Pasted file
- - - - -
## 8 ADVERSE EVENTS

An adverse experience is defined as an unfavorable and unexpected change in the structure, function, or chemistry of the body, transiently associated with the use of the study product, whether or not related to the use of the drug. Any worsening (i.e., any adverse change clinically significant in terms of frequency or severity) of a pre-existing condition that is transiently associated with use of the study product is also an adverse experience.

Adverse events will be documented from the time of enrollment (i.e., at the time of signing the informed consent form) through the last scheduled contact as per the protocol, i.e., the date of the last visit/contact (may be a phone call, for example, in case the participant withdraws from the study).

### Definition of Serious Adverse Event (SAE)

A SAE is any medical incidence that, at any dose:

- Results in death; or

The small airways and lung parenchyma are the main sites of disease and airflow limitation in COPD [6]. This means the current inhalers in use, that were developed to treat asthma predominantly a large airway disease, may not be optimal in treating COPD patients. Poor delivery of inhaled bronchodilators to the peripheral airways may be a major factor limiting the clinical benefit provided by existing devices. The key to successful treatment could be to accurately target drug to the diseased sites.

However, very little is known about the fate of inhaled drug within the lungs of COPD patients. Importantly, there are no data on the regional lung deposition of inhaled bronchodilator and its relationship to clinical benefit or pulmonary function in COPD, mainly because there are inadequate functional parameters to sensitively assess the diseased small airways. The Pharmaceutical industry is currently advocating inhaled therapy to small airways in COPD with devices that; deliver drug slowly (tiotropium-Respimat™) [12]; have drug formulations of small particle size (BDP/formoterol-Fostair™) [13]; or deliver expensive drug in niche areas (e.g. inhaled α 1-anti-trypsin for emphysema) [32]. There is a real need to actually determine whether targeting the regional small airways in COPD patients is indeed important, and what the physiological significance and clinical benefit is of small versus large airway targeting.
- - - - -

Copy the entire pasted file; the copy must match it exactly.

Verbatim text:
## 8 ADVERSE EVENTS

An adverse experience is defined as an unfavorable and unexpected change in the structure, function, or chemistry of the body, transiently associated with the use of the study product, whether or not related to the use of the drug. Any worsening (i.e., any adverse change clinically significant in terms of frequency or severity) of a pre-existing condition that is transiently associated with use of the study product is also an adverse experience.

Adverse events will be documented from the time of enrollment (i.e., at the time of signing the informed consent form) through the last scheduled contact as per the protocol, i.e., the date of the last visit/contact (may be a phone call, for example, in case the participant withdraws from the study).

### Definition of Serious Adverse Event (SAE)

A SAE is any medical incidence that, at any dose:

- Results in death; or

The small airways and lung parenchyma are the main sites of disease and airflow limitation in COPD [6]. This means the current inhalers in use, that were developed to treat asthma predominantly a large airway disease, may not be optimal in treating COPD patients. Poor delivery of inhaled bronchodilators to the peripheral airways may be a major factor limiting the clinical benefit provided by existing devices. The key to successful treatment could be to accurately target drug to the diseased sites.

However, very little is known about the fate of inhaled drug within the lungs of COPD patients. Importantly, there are no data on the regional lung deposition of inhaled bronchodilator and its relationship to clinical benefit or pulmonary function in COPD, mainly because there are inadequate functional parameters to sensitively assess the diseased small airways. The Pharmaceutical industry is currently advocating inhaled therapy to small airways in COPD with devices that; deliver drug slowly (tiotropium-Respimat™) [12]; have drug formulations of small particle size (BDP/formoterol-Fostair™) [13]; or deliver expensive drug in niche areas (e.g. inhaled α 1-anti-trypsin for emphysema) [32]. There is a real need to actually determine whether targeting the regional small airways in COPD patients is indeed important, and what the physiological significance and clinical benefit is of small versus large airway targeting.